10. Florida Beaches Guide – Haulover Beach (7/11/21)

    Haulover Beach, just a little north of Miami Beach, is easily the most popular clothing-optional beach in the state. In part that’s because of its proximity to a large city. But it’s also thanks to the efforts over a number of years by the South Florida Free Beaches organization. Thanks to SFFB, Haulover is one of the very small number of U.S. beaches that have an official clothing-optional portion, and the organization maintains a “Beach Ambassador” program to ensure that Haulover remains a safe and enjoyable place, even for families. Tripadvisor has more information on Haulover.

Bonus from earlier: Are you a Naked Person? (3/10/11)

Alden Wicker believes, “Your comfort with nudity says a lot about who you are.” She explains further, “I’m not asking if you’re a nudist, an exhibitionist, or a Playboy model. I’m just asking if you’re comfortable in your nakedness.” In more detail, “I think your view of nakedness says more about you than how conventionally beautiful you are. … I’m not saying naked people are better; they just approach life differently.” So here’s one more affirmation that getting comfortable with ordinary nudity is a dependable facilitator of body acceptance.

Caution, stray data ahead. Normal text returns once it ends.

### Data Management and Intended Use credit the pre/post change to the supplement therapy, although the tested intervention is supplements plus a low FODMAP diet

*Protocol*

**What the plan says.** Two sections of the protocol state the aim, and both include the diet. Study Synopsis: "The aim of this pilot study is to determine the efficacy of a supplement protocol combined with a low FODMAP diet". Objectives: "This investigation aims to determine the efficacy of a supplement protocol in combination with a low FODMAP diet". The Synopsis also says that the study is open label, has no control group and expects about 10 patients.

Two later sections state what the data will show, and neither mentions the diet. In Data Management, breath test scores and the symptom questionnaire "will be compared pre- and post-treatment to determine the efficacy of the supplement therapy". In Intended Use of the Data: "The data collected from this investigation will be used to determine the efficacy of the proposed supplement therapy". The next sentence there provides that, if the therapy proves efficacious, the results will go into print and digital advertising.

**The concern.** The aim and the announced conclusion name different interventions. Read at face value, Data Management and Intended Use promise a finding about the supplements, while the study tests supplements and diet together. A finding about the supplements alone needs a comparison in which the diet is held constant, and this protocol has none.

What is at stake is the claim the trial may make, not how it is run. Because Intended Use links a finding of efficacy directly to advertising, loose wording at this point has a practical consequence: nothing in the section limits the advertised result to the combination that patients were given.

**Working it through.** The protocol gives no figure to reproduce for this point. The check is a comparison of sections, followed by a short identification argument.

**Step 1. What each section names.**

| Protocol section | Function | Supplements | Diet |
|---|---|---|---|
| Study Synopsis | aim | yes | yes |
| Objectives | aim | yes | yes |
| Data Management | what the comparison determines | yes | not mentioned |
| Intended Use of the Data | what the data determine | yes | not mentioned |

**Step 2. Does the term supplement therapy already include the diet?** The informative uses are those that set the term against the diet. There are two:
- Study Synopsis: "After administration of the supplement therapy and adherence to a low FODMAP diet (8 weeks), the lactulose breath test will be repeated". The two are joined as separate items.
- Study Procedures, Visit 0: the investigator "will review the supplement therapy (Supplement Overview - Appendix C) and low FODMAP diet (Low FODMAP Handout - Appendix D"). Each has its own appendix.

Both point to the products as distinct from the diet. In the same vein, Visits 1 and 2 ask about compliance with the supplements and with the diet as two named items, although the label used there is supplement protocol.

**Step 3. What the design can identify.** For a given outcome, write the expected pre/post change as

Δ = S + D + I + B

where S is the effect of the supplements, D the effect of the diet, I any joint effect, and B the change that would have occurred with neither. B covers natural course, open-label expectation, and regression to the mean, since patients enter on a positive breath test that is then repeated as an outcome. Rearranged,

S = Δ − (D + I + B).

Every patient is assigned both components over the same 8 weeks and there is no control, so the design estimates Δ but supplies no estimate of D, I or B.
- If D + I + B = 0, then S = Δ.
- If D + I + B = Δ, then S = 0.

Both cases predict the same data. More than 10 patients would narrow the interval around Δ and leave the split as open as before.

Newsworthy nudity, 2021-1

Obviously, there’s been a long gap since the last “Recent articles on nudity and naturism” here, which was for January 1-15, 2021. Two reasons: the relevant newsflow does seem to have slowed down, but even so, time constraints have made it difficult to keep posting new articles on this theme twice a month. So I’ll try a different approach.

Many interesting articles have been noted since January 2021. So the best of those will be included in the new series, as well as anything suitable that comes out in the future. But there won’t be any fixed posting schedule. It will just happen as time permits, and selected items won’t necessarily appear in chronological order. Also, there will usually be less commentary on individual articles than in the past. These changes may allow new posts to appear as often as before.
Continue reading “Newsworthy nudity, 2021-1”